Sue Rodriguez has gone a step further and says: "I have made the arrangements if the court and Parliament are not able to meet our needs". We must do something about this. I am sure it would pass this House in short order if the government could bring forward a piece of legislation that would meet the needs of people.
The arguments against it are interesting. They fall into five categories. Murder is still murder. The issue of murder is still murder if you look at the definition. I guess the five basic points that the critics of it bring out is that murder is still murder. In this case that is not it and I will deal with that at length at a later date.
Another point is that Nazi Germany ran an euthanasia program and that we are heading in that direction. Nothing could be more false and misleading. This is a democracy. It is one of the most sensitive and successful democracies in the world.
The kind of activity we are looking at is not destroying people's lives because they do not meet the social agenda. We are responding to the requests to be able to be assisted with a suicide. We want to empower those people to control their lives.
We cannot argue against a religious conviction that says that no matter what, God created life and God has the ultimate choice as to when it will end. If a person holds those convictions you cannot deal with the issue if you totally ignore the situation that when a person's life is going to end anyway, and it is going to end with pain and degradation, we do have an opportunity to control it.
They say this is the slippery slope. This is the fourth argument. Opponents say that if we do this then we will end up lining up the elderly and finishing them off because it will be cheaper for our health care system. The argument is that we will move from there to other forms of incapacity. We cannot argue that. These are individuals asking for a right and asking to be able to time their lives.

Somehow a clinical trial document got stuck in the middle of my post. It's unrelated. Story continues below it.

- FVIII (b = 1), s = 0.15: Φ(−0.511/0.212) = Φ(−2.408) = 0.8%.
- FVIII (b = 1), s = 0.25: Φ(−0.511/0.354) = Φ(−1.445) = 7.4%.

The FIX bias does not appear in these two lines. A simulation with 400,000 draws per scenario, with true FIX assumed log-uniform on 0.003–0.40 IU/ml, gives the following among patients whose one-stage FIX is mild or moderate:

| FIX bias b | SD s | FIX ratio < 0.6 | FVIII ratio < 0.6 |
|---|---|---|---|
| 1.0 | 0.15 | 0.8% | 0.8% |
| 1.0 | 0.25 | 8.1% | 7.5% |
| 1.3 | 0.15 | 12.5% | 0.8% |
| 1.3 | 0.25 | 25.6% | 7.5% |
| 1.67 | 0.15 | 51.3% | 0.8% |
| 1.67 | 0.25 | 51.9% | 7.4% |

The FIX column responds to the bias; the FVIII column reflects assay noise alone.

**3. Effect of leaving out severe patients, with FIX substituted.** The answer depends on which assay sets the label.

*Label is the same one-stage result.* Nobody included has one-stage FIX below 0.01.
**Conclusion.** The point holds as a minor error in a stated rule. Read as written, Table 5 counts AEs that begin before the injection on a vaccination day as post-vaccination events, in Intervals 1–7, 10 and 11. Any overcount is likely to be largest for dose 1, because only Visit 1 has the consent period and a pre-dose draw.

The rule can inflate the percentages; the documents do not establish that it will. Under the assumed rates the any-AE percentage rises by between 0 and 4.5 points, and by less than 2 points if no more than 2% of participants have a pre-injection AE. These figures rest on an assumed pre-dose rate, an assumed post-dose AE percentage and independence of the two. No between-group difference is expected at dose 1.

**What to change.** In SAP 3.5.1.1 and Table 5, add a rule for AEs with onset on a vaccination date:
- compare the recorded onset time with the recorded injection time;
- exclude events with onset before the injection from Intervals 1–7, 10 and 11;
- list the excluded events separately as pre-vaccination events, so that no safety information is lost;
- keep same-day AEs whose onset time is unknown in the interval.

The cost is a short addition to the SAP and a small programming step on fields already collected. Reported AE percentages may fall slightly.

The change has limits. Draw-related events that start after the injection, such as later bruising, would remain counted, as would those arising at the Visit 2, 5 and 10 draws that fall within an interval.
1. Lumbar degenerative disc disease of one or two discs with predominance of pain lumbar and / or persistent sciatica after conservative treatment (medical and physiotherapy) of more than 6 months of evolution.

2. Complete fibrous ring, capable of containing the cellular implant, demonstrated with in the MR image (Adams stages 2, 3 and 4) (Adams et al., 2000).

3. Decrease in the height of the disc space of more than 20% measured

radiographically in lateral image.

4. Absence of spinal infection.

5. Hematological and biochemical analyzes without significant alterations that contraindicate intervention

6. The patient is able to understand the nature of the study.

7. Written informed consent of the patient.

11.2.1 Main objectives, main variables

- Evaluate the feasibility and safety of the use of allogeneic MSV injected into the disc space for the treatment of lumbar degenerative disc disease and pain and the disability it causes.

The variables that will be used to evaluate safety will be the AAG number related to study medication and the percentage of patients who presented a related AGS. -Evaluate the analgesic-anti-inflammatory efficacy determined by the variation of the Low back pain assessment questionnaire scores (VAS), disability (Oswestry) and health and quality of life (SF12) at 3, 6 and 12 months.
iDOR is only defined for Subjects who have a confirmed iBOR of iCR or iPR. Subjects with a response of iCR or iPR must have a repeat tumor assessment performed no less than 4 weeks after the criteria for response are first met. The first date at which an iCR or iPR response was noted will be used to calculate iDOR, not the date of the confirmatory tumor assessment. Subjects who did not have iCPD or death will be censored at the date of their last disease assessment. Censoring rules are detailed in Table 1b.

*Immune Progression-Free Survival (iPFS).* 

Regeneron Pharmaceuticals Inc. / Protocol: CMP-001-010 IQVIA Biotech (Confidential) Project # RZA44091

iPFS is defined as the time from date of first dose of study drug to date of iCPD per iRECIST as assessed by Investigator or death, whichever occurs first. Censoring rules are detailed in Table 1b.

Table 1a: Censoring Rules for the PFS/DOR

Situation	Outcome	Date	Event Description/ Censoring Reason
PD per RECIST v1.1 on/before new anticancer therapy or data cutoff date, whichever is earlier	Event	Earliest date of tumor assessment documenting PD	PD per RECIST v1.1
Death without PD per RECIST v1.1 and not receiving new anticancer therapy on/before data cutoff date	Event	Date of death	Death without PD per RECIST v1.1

The fifth argument is one of the most interesting ones and it comes from Dr. John Scott at the Elizabeth Bruyere Hospital. I guess one of the key points in his debate against it is this. He says: "If we put in a euthanasia system, even doctor assisted suicide, we will get into a situation where the Netherlands provide no money to hospice care and Great Britain which does not permit physician assisted suicide or euthanasia does provide money for hospice care".
This argument is completely false. Ultimately this caring society is concerned about health care. It is concerned about properly funding hospices for the same reason it would give Sue Rodriguez empowerment and the right to self-determination.
If an individual wishes to end his or her life in a hospice situation we have an obligation and a responsibility to make sure that health care spending provides the opportunity to do that.
This is the last chance. Eighty per cent of Canadians want to see something done about this. Sue Rodriguez and her physician will do something about it, whether we permit it or not. I think respect for the law is critical and respect for the rights of other human beings is critical in this issue.
Topic: PRIVATE MEMBERS' BUSINESS
Subtopic: CRIMINAL CODE